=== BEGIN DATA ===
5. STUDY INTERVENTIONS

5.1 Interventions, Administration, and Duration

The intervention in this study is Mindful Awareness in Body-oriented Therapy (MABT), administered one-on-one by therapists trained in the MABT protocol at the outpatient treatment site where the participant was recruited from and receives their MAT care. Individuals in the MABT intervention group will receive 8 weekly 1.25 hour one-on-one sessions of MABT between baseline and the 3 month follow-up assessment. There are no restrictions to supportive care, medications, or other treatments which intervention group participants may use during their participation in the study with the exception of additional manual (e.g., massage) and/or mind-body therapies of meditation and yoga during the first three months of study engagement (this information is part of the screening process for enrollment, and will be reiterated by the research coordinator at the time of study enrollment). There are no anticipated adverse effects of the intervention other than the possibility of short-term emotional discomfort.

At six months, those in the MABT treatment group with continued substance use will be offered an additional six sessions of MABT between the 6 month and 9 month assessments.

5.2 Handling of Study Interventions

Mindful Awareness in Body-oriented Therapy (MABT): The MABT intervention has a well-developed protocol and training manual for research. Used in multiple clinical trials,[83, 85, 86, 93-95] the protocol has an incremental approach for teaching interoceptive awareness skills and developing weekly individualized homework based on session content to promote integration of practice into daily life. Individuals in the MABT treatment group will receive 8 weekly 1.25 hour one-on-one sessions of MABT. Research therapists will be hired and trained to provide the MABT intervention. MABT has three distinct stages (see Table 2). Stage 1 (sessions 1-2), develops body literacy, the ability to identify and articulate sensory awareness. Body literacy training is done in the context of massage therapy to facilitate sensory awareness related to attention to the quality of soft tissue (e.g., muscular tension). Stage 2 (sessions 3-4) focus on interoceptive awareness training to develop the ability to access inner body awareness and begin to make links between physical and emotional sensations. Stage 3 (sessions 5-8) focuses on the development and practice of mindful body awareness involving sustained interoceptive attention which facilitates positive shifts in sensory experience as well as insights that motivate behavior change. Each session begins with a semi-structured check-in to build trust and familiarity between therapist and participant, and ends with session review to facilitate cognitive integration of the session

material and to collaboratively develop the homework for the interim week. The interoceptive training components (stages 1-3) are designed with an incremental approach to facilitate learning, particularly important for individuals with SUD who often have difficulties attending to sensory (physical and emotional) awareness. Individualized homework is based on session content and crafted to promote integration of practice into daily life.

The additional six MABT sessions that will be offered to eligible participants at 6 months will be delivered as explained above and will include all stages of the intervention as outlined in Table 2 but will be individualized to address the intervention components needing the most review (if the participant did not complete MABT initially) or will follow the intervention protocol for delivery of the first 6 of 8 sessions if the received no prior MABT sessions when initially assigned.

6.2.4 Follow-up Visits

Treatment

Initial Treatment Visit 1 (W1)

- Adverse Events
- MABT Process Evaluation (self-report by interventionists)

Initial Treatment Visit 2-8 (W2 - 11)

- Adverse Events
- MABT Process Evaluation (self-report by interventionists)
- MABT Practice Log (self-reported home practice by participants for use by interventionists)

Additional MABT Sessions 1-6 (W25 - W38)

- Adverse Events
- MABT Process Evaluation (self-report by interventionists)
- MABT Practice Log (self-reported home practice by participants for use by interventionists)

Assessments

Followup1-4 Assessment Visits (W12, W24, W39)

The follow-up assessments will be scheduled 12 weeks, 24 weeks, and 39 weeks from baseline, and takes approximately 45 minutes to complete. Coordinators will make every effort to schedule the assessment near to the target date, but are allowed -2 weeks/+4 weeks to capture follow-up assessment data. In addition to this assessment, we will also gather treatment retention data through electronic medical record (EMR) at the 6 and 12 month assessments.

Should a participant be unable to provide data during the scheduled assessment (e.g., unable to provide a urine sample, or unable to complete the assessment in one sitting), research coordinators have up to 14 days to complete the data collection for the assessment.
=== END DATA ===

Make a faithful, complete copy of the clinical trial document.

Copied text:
5. STUDY INTERVENTIONS

5.1 Interventions, Administration, and Duration

The intervention in this study is Mindful Awareness in Body-oriented Therapy (MABT), administered one-on-one by therapists trained in the MABT protocol at the outpatient treatment site where the participant was recruited from and receives their MAT care. Individuals in the MABT intervention group will receive 8 weekly 1.25 hour one-on-one sessions of MABT between baseline and the 3 month follow-up assessment. There are no restrictions to supportive care, medications, or other treatments which intervention group participants may use during their participation in the study with the exception of additional manual (e.g., massage) and/or mind-body therapies of meditation and yoga during the first three months of study engagement (this information is part of the screening process for enrollment, and will be reiterated by the research coordinator at the time of study enrollment). There are no anticipated adverse effects of the intervention other than the possibility of short-term emotional discomfort.

At six months, those in the MABT treatment group with continued substance use will be offered an additional six sessions of MABT between the 6 month and 9 month assessments.

5.2 Handling of Study Interventions

Mindful Awareness in Body-oriented Therapy (MABT): The MABT intervention has a well-developed protocol and training manual for research. Used in multiple clinical trials,[83, 85, 86, 93-95] the protocol has an incremental approach for teaching interoceptive awareness skills and developing weekly individualized homework based on session content to promote integration of practice into daily life. Individuals in the MABT treatment group will receive 8 weekly 1.25 hour one-on-one sessions of MABT. Research therapists will be hired and trained to provide the MABT intervention. MABT has three distinct stages (see Table 2). Stage 1 (sessions 1-2), develops body literacy, the ability to identify and articulate sensory awareness. Body literacy training is done in the context of massage therapy to facilitate sensory awareness related to attention to the quality of soft tissue (e.g., muscular tension). Stage 2 (sessions 3-4) focus on interoceptive awareness training to develop the ability to access inner body awareness and begin to make links between physical and emotional sensations. Stage 3 (sessions 5-8) focuses on the development and practice of mindful body awareness involving sustained interoceptive attention which facilitates positive shifts in sensory experience as well as insights that motivate behavior change. Each session begins with a semi-structured check-in to build trust and familiarity between therapist and participant, and ends with session review to facilitate cognitive integration of the session

material and to collaboratively develop the homework for the interim week. The interoceptive training components (stages 1-3) are designed with an incremental approach to facilitate learning, particularly important for individuals with SUD who often have difficulties attending to sensory (physical and emotional) awareness. Individualized homework is based on session content and crafted to promote integration of practice into daily life.

The additional six MABT sessions that will be offered to eligible participants at 6 months will be delivered as explained above and will include all stages of the intervention as outlined in Table 2 but will be individualized to address the intervention components needing the most review (if the participant did not complete MABT initially) or will follow the intervention protocol for delivery of the first 6 of 8 sessions if the received no prior MABT sessions when initially assigned.

6.2.4 Follow-up Visits

Treatment

Initial Treatment Visit 1 (W1)

- Adverse Events
- MABT Process Evaluation (self-report by interventionists)

Initial Treatment Visit 2-8 (W2 - 11)

- Adverse Events
- MABT Process Evaluation (self-report by interventionists)
- MABT Practice Log (self-reported home practice by participants for use by interventionists)

Additional MABT Sessions 1-6 (W25 - W38)

- Adverse Events
- MABT Process Evaluation (self-report by interventionists)
- MABT Practice Log (self-reported home practice by participants for use by interventionists)

Assessments

Followup1-4 Assessment Visits (W12, W24, W39)

The follow-up assessments will be scheduled 12 weeks, 24 weeks, and 39 weeks from baseline, and takes approximately 45 minutes to complete. Coordinators will make every effort to schedule the assessment near to the target date, but are allowed -2 weeks/+4 weeks to capture follow-up assessment data. In addition to this assessment, we will also gather treatment retention data through electronic medical record (EMR) at the 6 and 12 month assessments.

Should a participant be unable to provide data during the scheduled assessment (e.g., unable to provide a urine sample, or unable to complete the assessment in one sitting), research coordinators have up to 14 days to complete the data collection for the assessment.